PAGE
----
Cyber-criminals don’t always need a keyboard to hack into your bank account or company network. In fact, a lot of attacks start with a simple phone call. Typically, the attackers are either trying to get information out of you or to make you do something. This is a technique they call social engineering.
Social engineering is the art of manipulating people so they give up confidential information. Criminals use social engineering tactics because it is usually easier to exploit your natural inclination to trust than it is to discover ways to hack your software. For example, it is much easier to fool someone into giving you their password than it is for you to try hacking their password (unless the password is really weak).
Here are some tips on how to avoid Social Engineering scams.
- Don’t Trust Caller ID: Caller ID is great to let you know who’s calling, but it’s really easy to spoof a number.
- Don’t trust referrals given by the caller: Often, social engineers will call around a company and ask who’s the best person to speak about a certain topic. Your colleagues may point them in your direction. When they call you, they’ll say “Linda said you’ll be able to help me with this.” Don’t assume that Linda knows the caller or that she has vetted him. Call her and ask her how well she knows the caller.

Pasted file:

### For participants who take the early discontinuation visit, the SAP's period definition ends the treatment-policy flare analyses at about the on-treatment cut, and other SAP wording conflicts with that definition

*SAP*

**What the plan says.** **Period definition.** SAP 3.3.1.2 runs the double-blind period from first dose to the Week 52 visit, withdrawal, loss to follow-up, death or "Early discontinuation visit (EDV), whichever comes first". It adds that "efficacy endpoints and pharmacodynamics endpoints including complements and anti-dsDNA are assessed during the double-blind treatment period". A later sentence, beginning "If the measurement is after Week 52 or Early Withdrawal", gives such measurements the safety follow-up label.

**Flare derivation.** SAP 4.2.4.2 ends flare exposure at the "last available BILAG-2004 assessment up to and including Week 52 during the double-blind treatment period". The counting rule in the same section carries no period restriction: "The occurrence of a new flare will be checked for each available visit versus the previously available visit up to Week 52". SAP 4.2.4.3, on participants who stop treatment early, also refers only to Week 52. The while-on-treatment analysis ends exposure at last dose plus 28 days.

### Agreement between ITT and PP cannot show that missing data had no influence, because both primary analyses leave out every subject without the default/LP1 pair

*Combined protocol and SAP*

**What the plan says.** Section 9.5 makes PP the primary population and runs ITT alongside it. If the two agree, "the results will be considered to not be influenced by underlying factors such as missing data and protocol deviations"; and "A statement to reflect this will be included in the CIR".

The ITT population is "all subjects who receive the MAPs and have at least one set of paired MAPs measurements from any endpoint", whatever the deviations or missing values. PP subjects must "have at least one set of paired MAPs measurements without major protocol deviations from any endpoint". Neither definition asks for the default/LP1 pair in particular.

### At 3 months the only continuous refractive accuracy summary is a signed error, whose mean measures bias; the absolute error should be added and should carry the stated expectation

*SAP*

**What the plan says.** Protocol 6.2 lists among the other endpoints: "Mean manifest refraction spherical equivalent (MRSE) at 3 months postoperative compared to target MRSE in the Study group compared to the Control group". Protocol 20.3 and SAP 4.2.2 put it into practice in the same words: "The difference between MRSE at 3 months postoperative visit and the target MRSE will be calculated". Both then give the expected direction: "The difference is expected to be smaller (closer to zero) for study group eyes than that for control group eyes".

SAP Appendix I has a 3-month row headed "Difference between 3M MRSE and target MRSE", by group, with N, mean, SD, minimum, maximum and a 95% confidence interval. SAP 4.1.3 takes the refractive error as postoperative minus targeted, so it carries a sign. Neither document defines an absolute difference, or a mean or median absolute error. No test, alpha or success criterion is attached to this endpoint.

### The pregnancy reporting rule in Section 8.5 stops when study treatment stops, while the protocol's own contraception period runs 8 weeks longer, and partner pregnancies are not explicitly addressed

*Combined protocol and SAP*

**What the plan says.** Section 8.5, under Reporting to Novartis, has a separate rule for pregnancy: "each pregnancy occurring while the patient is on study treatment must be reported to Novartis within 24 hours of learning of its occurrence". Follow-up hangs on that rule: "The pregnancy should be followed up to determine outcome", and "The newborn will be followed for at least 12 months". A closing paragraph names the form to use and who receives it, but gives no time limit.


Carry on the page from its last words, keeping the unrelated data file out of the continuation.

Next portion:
- Don’t divulge non-public information: Especially if you don’t know the caller and it’s an incoming call, don’t disclose any information on the phone that the caller couldn’t also get from a public record such as your website. If they ask something you’re not comfortable sharing, stay courteous and ask them why this piece of information is important to them. If in doubt, check with your manager or your security officer.
Social engineers don’t restrict themselves to the phone but also use faxes, letters, email, or show up in person at one of your offices, so be on your guard! If you still have questions, please call Network Security Associates at 702-547-9800.